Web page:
Some workers from the Hanford Nuclear Reservation’s tank farms were transported to a Richland hospital Tuesday morning.
Many employees have been complaining of feeling ill after smelling chemical vapors this week.
Hanford is home to large underground tanks grouped into herds called “farms.” They contain a toxic brew of 56 million gallons of radioactive sludge and industrial chemicals — the leftovers from plutonium production during WWII and the Cold War.
This past week, several batches of workers have complained of smelling vapors during their normal operations. Some of them were examined at Hanford’s own medical center. But two sickened workers were sent to Richland’s hospital and released later.
Washington River Protection Solutions, the company that employs these tank farm workers, acknowledges that Hanford tanks do generate vapors that are vented into the air. The company says it has safety procedures in place and is monitoring the vapors in the farms.
Full Washington River Protection Solutions statement:
There have been several incidents in the past week where Hanford workers have smelled chemical vapors in the tank farms. In each of these instances, workers responded in accordance with procedures and training to limit exposure.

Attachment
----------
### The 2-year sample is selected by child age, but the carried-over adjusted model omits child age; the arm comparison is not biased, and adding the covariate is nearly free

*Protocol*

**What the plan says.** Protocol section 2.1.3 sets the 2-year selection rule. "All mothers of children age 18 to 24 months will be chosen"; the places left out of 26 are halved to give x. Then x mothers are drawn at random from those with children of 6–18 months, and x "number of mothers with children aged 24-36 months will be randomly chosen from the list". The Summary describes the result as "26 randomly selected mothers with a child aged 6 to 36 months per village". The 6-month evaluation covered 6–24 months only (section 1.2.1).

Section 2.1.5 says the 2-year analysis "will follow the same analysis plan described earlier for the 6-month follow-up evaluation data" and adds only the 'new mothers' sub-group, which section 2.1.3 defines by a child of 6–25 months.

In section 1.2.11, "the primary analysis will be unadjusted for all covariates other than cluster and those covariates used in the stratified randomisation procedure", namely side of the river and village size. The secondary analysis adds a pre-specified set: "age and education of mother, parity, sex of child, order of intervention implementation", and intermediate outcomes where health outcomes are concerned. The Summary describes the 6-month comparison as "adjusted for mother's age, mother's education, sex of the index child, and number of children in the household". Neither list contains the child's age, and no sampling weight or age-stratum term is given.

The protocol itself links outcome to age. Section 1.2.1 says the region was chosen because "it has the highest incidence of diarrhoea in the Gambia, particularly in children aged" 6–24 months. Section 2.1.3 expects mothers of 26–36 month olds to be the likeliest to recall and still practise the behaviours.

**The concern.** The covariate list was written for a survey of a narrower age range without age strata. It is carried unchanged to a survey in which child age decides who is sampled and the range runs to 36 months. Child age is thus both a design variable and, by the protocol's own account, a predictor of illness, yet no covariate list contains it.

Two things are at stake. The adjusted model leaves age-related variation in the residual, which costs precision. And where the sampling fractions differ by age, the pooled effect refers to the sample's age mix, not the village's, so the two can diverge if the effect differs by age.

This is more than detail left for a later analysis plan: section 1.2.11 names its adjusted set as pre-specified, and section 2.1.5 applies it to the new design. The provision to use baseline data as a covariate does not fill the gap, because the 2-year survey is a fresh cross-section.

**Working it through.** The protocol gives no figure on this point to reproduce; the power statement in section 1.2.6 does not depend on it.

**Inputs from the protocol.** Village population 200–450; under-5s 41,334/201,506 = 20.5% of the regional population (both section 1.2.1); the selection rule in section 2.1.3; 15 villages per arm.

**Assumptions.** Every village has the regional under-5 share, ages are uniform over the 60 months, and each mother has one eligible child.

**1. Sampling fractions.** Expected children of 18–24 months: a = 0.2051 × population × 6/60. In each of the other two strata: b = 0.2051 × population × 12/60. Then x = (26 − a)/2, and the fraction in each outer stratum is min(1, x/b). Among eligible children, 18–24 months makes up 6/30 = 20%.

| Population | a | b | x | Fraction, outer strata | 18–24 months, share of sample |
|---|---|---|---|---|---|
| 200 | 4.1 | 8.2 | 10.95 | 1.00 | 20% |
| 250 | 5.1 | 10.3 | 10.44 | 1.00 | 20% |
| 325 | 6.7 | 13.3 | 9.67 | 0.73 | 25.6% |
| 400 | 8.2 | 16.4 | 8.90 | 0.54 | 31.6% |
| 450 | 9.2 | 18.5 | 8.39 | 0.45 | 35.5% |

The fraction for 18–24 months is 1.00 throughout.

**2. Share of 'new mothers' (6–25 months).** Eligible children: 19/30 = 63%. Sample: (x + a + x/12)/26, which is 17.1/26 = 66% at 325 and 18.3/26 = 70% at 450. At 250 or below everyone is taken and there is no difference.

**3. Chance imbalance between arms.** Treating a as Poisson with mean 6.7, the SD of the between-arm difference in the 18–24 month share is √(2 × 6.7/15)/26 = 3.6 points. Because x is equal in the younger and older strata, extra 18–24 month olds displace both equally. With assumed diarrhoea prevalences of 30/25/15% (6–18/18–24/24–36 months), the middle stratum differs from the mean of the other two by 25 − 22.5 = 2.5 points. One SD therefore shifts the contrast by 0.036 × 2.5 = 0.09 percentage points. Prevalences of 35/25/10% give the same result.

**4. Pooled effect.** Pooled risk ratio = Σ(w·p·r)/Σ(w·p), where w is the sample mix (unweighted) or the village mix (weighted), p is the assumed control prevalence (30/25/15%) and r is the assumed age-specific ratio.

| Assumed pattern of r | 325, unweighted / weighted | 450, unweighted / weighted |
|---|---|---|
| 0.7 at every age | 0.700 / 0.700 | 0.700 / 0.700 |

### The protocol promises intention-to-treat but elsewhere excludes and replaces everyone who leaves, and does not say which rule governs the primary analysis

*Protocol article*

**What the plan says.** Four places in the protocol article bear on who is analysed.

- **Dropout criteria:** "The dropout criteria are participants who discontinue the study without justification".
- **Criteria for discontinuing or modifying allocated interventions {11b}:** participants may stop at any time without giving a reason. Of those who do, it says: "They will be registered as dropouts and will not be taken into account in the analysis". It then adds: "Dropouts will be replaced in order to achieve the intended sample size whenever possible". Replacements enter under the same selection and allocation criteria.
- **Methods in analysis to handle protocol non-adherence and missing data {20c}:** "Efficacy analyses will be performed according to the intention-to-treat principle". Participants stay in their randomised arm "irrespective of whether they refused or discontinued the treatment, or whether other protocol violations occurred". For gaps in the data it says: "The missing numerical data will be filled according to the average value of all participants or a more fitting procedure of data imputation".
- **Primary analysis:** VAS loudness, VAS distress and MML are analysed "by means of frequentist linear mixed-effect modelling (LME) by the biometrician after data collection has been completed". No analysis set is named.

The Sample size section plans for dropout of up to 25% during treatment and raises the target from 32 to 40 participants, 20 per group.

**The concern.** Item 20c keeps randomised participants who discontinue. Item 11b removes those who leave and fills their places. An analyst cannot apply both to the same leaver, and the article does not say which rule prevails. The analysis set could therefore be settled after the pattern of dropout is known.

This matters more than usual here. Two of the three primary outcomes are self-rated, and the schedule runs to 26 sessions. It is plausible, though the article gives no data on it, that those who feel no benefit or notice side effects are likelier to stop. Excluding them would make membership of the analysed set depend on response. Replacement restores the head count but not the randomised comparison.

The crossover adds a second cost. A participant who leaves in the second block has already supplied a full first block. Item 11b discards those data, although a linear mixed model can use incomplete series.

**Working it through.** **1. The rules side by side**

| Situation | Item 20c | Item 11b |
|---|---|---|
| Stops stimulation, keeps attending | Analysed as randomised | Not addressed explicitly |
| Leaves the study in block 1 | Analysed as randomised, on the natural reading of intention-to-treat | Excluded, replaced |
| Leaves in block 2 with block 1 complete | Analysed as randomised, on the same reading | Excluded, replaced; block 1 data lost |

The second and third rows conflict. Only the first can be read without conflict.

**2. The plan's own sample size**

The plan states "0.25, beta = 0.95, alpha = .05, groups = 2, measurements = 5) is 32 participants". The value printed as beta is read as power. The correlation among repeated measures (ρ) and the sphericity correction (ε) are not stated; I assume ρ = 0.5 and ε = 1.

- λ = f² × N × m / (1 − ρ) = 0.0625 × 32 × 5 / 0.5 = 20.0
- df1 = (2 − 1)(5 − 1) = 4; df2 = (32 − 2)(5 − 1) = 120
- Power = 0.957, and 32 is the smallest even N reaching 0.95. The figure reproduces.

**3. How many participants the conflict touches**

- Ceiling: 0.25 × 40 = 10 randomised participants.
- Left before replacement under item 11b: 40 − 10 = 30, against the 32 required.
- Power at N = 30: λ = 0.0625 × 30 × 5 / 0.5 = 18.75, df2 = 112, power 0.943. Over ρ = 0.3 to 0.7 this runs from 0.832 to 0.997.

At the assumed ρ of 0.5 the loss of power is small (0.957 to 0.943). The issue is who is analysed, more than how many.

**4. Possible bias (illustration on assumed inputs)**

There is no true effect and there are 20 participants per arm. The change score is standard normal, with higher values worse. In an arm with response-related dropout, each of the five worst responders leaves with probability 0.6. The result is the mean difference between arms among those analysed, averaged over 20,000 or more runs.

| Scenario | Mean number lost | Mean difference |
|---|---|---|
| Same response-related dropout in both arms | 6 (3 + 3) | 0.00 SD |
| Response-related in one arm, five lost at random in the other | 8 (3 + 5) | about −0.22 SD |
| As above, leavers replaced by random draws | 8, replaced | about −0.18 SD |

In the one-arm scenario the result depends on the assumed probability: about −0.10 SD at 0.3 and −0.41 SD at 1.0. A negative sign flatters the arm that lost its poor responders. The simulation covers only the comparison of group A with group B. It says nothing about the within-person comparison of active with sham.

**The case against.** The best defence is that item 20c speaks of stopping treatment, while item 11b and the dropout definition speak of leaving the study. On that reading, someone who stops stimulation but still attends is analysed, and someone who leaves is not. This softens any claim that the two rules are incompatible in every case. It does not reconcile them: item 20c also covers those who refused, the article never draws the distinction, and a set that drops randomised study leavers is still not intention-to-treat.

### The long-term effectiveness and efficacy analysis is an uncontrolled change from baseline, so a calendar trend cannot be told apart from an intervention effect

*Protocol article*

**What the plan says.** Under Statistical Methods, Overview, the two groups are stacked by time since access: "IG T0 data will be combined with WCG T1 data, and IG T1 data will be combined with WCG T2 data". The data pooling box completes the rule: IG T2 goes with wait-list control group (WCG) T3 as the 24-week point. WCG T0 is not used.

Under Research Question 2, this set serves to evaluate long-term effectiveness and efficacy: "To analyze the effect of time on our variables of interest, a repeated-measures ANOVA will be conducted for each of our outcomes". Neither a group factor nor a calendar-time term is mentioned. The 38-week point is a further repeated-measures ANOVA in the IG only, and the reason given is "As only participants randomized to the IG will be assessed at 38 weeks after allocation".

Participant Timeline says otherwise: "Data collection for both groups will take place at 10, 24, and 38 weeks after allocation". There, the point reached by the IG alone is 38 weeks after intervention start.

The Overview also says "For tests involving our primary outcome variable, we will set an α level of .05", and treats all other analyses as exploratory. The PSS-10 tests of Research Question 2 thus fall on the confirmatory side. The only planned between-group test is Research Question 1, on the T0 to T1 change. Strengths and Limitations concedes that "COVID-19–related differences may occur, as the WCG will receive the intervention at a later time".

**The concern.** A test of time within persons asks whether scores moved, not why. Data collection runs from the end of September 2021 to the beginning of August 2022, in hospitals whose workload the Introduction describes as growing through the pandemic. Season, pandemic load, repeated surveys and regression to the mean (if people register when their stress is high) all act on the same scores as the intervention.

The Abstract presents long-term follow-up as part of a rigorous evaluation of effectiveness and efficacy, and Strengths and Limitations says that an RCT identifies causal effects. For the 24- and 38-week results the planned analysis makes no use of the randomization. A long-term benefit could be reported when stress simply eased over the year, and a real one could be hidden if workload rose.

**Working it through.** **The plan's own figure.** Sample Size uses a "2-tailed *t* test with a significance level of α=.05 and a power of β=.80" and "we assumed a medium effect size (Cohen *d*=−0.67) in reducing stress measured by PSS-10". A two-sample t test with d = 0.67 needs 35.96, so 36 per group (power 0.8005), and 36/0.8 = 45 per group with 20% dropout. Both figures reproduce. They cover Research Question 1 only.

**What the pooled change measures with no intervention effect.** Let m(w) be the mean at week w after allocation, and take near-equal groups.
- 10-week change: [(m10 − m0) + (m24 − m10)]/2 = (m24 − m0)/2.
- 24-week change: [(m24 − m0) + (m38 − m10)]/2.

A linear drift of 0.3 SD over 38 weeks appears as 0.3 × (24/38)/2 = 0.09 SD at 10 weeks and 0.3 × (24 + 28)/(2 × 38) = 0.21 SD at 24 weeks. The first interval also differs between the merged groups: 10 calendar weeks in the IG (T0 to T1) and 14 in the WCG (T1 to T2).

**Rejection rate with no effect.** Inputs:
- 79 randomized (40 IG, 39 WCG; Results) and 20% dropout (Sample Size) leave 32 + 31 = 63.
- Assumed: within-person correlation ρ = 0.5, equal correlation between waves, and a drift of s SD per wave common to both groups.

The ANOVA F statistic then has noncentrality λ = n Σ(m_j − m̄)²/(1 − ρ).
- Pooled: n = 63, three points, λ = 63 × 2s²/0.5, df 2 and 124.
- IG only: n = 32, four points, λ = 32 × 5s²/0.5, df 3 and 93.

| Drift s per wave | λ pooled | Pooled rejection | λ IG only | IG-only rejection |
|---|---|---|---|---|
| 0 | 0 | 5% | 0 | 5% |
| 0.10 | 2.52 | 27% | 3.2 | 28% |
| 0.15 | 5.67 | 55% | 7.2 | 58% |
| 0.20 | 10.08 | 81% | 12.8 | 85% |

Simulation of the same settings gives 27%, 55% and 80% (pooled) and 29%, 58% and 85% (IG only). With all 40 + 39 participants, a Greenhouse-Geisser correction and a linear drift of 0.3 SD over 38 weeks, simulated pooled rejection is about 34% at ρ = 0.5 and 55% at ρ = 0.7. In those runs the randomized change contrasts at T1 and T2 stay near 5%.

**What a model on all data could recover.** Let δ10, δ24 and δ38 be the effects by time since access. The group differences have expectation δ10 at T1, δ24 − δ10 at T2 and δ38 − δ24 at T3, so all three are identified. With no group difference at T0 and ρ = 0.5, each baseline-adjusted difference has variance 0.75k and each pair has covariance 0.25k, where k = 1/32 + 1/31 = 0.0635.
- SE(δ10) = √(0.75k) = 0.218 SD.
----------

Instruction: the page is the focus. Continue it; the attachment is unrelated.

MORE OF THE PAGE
This morning, two workers were transported to Kadlec Hospital in Richland after complaining of coughing and throat irritation after smelling vapors in one of Hanford’s tank farms. Workers in the farm exited the area and moved upwind.
The two workers were examined and released from the hospital and returned to work. Seven additional workers elected to go to the Hanford site medical provider, HPMC Occupational Medical Services, where they were examined and released.
Last Wednesday two workers were checked at HPMC after smelling chemical vapors and were returned to work.
Hanford’s underground waste tanks are vented to the atmosphere. Chemicals contained in the waste generate vapors. Washington River Protection Solutions has a comprehensive industrial hygiene program that monitors chemical vapors in the tank farms and in recent years WRPS has taken a number of steps to reduce potential vapor exposures to its workers.